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Canon vs Nikon – The Great Debate

When you’re in the world of photography, you’re bound to hear this debate more often than you really want to. It has been going on for decades and there’s always someone claiming that one is better than the other. But these two are not the only DSLR brands out there? Why don’t we hear much about Olympus vs Sony or Panasonic vs Pentax etc? Konica Minolta (now Sony) was in fact a very popular brand back in the day. Back in the 70s my father’s choices were Minolta and Pentax. I still have couple of those old lenses (unfortunately unusable) lying around the house. Canon and Nikon simply devoured the SLR market share of other brands within the last couple of decades, especially with their entry level digital SLRs which allowed a lot of people to experience the wonders of photography that previously has been a realm restricted to few professionals.

Canon

Image Courtesy – Mark Josue

So which one is better then? Canon or Nikon? The simple answer is, neither. But you knew that all along, didn’t you? It is impossible to claim that one is better than the other. Both companies make excellent, nearly identical, DSLRs capable of taking stunning images. Unfortunately it seems like photography also had religious touch. So there are extremists in photography too.

However, that being said, choosing a camera brand is probably one of the most important decisions you will make in photography. In the years to come, you will accumulate gear that is specific to your brand of choice and it’s rather difficult to switch after that point. So how does one go about choosing a brand? It’s simple really. I assume that you’ve already decided to go with either Canon or Nikon if you’ve read this far. The advantages of going for either one of these are the amount of support available, their excellent lens line up, and the availability of third party gear. Down side is that famous brand name is going to cost you and you will be paying a little bit more than what you would pay for a less famous brand with near identical features.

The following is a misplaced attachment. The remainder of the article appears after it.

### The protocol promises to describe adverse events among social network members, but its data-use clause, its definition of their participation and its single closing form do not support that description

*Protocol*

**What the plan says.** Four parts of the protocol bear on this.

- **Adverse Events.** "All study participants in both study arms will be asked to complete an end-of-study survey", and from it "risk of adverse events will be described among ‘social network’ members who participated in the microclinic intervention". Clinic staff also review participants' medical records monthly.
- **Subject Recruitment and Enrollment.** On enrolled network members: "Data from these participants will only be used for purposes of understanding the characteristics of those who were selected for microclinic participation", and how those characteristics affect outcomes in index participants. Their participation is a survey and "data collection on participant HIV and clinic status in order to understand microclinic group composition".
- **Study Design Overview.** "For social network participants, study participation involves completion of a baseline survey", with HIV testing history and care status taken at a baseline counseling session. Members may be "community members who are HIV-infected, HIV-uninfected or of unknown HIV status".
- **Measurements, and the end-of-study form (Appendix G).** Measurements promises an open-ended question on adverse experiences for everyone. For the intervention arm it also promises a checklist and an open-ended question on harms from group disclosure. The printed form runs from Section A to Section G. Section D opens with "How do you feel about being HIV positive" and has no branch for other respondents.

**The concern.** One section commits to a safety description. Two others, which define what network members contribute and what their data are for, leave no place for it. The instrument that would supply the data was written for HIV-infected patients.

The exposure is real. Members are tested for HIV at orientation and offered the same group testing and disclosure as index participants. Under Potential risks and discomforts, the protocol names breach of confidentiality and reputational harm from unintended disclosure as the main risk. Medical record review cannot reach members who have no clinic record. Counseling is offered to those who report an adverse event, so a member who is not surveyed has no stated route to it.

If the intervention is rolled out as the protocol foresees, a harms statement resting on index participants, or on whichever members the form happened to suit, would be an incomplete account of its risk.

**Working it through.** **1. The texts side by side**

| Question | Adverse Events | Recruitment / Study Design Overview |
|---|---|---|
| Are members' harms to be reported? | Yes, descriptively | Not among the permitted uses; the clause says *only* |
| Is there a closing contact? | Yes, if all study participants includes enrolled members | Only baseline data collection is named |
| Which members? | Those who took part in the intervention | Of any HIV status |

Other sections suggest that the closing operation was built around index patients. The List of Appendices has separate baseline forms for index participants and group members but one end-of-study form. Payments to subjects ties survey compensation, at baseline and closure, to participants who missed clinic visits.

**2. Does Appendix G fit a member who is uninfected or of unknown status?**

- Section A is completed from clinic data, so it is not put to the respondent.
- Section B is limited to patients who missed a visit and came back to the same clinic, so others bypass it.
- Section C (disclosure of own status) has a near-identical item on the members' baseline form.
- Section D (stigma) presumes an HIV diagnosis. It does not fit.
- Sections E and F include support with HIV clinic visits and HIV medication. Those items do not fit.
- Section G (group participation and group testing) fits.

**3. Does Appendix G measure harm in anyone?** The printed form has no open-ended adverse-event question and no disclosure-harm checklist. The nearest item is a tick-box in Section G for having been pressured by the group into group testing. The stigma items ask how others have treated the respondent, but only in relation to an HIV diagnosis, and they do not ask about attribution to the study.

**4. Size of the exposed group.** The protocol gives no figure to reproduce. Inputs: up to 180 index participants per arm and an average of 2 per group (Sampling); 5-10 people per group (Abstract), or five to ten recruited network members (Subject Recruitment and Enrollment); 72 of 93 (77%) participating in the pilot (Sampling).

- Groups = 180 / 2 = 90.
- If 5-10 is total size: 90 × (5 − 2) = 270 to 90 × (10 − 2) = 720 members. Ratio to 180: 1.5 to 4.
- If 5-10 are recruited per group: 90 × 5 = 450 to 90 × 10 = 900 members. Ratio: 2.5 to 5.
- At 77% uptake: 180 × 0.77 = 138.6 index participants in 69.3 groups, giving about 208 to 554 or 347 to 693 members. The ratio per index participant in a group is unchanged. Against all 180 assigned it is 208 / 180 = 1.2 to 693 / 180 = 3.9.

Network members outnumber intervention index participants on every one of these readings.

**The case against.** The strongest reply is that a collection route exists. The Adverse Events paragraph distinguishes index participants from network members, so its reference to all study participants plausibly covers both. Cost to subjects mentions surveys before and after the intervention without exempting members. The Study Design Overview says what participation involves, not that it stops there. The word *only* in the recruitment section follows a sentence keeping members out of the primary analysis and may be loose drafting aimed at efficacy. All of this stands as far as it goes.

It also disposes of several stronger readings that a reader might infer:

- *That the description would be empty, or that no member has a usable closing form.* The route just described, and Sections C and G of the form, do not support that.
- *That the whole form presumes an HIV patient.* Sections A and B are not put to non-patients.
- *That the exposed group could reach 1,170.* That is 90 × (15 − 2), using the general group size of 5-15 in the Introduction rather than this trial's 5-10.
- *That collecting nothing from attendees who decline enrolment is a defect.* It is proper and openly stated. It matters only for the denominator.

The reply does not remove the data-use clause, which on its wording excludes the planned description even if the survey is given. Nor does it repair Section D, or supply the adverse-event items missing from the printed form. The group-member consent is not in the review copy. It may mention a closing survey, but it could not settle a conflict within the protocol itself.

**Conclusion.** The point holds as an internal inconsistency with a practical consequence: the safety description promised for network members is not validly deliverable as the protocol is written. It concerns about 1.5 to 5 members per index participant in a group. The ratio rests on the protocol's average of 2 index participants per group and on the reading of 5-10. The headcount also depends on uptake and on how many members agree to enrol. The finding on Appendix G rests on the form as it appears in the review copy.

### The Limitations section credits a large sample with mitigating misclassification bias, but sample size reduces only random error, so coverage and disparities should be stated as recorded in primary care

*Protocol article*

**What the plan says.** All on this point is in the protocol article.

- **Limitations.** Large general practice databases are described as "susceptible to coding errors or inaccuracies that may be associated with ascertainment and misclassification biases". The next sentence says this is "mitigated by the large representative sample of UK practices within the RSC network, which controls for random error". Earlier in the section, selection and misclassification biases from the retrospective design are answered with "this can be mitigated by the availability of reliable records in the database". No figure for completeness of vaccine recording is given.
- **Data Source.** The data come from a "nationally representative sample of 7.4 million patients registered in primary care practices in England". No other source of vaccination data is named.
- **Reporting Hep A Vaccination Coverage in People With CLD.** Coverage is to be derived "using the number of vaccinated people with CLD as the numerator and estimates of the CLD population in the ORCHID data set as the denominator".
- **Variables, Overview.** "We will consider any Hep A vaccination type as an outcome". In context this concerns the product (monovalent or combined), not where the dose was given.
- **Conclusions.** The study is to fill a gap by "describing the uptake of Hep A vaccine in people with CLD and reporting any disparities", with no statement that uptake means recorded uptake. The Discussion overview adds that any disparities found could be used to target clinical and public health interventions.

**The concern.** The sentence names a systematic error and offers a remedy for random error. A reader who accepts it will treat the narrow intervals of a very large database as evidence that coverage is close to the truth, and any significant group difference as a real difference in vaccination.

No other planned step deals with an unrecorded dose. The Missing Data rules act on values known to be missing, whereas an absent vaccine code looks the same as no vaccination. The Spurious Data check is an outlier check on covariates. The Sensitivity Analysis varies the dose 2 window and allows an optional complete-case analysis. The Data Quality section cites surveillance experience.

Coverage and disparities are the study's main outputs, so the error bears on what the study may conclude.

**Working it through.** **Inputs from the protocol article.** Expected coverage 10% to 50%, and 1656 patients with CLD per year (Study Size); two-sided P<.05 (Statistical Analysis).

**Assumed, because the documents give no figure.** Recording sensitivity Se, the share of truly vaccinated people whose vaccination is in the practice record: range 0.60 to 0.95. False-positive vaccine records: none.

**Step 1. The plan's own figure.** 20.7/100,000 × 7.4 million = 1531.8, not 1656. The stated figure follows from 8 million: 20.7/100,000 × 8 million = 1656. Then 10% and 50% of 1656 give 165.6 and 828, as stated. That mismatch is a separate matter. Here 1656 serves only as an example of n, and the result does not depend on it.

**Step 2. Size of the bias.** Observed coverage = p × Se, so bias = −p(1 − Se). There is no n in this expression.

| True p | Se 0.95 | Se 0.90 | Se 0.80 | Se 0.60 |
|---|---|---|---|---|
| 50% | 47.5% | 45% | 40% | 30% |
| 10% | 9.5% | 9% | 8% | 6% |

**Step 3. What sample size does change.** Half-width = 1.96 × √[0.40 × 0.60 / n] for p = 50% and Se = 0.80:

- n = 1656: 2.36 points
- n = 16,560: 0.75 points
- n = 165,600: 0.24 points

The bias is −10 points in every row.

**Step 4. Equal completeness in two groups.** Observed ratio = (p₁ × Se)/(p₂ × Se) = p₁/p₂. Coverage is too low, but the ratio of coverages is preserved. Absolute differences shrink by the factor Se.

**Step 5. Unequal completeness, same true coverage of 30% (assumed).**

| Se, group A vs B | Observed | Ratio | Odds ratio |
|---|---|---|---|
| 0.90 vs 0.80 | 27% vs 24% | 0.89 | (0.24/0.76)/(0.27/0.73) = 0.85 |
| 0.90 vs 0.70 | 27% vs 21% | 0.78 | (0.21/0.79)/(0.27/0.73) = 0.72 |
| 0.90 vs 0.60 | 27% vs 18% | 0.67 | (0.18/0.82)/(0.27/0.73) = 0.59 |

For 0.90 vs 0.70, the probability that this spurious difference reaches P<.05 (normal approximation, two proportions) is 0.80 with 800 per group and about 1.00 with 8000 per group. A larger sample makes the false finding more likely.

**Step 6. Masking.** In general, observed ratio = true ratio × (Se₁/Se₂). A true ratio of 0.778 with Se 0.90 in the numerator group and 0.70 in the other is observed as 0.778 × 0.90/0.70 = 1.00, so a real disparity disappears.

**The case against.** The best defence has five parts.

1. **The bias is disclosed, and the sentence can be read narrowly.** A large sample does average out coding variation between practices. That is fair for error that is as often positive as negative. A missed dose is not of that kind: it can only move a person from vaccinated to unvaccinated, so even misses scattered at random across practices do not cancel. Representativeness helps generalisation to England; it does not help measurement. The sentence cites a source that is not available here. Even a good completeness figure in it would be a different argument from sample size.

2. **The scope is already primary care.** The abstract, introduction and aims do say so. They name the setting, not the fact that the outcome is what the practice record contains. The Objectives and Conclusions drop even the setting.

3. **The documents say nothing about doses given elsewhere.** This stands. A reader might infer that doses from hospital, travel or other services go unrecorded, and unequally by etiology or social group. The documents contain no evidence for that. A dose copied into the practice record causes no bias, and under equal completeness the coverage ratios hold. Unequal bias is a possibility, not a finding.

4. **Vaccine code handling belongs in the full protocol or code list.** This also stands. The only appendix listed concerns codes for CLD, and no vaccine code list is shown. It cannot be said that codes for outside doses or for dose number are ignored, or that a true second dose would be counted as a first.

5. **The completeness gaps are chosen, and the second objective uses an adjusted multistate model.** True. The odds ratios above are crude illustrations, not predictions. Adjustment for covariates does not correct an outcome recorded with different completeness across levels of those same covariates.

First you need to figure out your budget. When you do, look up several camera models from both brands that you think would satisfy your needs. Then go to a camera store and try them out. This is probably the best way to find out what brand works for you. Which one feels best in your hands? Do you like the button and menu layout? What ‘seems’ right to you? Take couple of shots using each camera to see how you like them. This will give you a far better understanding on both brands.

There are few other things that you might want to consider.

  • What do most of your friends use? Canon or Nikon? If you pick the same brand they use, it would be easier to exchange and borrow equipment from them. Photography is expensive. It’s nice to be able to borrow a lens to take a picture that you really need rather than buying a lens. But if you constantly find yourself needing a particular lens, it’s worth investing the money.
  • Do you intend to use your DSLR for videos? Then it might be a good idea to stick with Canon just because Canon is a big name when it comes to videos. They have dedicated cinema cameras which should take all of your EF lenses if you decide to upgrade.
  • What type of lenses will you be using most of the time? Both brands have excellent lenses available but it might be a good idea to take a look at what they have. For instance Canon offers slightly faster 50mm f/1.2L and the 85mm f/1.2L whereas Nikon has the 50mm f/1.4 and the 85mm f/1.4. Although Nikon does have a 50mm f/1.2, it only works in manual focus.

These two companies took slightly different routes to arrive at the place they are today. Nikon has a great legacy. They have kept their Nikon F mount which dates back to 1959 until now. So if you have an old Nikon lens stuffed in a closet, it would still work on a newer Nikon body. However, some metering modes and auto focus functions may not work without special adapters. The Nikon F mount is one of the only two lens mounts which hasn’t been discontinued since the introduction of autofocus. The other one is the Pentax K mount (aka PK mount, introduced in 1975). Nikon has been making their F mount for over a 50 year period and the only brand to do so. These are mostly Nikon’s bragging rights. While Nikon’s marvelous integration system is a great news for lifelong Nikon users, the old Nikon lenses are full of archaic technology and glasses. They won’t out do the new Nikon lenses. The rumor has it that Nikon is trying to put the medium format cameras out of fashion. Hence their D810 packed with (almost unnecessary) 36 megapixels. I’m not so sure about this rumor though. If you’re still dazzled by the megapixel count, you can check out the Nokia Lumia 1020 with a 41 megapixel camera sensor.